At first, I was totally against the idea. But as I thought about it more, I actually started to warm up to the thought. I’ve played guitar for the last 15 years, and I can navigate music-theory pretty well on a guitar. I love investing in new hobbies to learn, and so adding a piano to our home started to sound like a cool idea.
My strong, “no’s” started to turn into “maybe’s,” and negotiations started happening with my wife over the piano. I eventually talked my wife out of a grand piano – we just don’t have the space in our house. But I started to become on board with the idea of buying a keyboard piano. I started imagining our living room turning into a little music studio that we could jam in during the cold winter months.
So the next weekend, we both went to the music store and looked at new keyboards. Unfortunately, we started looking at the most expensive units first. This may not have been the best idea, because we both fell in love with a beautiful, colorful, state-of-the-art keyboard. Of course the price tag was $2,500 too! That’s right, two-thousand-five-hundred-dollars for a piece of hobby equipment that we only planned on occasionally using. What were we thinking? I don’t know! Our cars barely cost $2,500!!!! But it was so cool looking, and we had the money in the bank!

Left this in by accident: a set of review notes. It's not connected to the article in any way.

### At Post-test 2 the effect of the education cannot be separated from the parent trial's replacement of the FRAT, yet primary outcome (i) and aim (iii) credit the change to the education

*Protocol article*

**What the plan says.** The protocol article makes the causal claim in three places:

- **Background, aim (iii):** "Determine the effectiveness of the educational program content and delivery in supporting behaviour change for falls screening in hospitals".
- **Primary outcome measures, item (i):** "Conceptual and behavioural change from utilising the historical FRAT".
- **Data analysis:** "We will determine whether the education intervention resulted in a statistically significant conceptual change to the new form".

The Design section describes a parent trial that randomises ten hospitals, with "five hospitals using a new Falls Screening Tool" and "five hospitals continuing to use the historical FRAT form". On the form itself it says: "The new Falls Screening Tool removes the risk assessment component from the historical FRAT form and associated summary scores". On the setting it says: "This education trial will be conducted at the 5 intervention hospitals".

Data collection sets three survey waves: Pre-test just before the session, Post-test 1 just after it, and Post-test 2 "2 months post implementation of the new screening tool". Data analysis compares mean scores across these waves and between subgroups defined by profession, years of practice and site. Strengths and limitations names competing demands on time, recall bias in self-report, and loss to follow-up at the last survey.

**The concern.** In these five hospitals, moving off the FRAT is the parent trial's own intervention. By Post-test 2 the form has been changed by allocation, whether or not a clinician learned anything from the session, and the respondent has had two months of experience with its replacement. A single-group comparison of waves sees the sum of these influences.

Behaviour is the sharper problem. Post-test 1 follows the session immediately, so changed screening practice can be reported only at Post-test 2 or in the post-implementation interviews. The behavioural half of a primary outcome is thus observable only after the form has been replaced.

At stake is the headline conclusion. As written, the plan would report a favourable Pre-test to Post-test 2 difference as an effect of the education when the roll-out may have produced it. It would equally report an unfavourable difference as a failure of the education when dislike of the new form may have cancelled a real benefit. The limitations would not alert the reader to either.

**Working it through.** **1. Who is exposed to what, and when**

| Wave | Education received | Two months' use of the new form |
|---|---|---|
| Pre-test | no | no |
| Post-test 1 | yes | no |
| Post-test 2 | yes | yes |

At first, my frugal side said “NO” and stood firm. I told my wife that there’s no way we’re going to pay $2,500 for a keyboard that we’re just going to use occasionally. But my wife really wanted it. She sold me hard on it. We compromised and said we’d think about it for a week to make sure it wasn’t an impulse buy. Unfortunately, that week gave me enough time to fantasize about it more, and shop online for a better deal. I eventually found a used-one on Ebay for $500 off. Now it was only $2,000 in my mind! I discovered I really wanted it too, and our 2016 Christmas gift to ourselves was a $2000 Roland RD-800 keyboard.
I’ll admit, the day it arrived was pretty cool. I’m a stereo junkie, and when I hooked it up to our 1000-watt stereo, it sounded awesome. We played it for a few months, but eventually our interests drifted back to our other favorite summer hobbies, such as: fishing, golfing, biking, real-estate projects, and we just never returned to using it as much as we planned.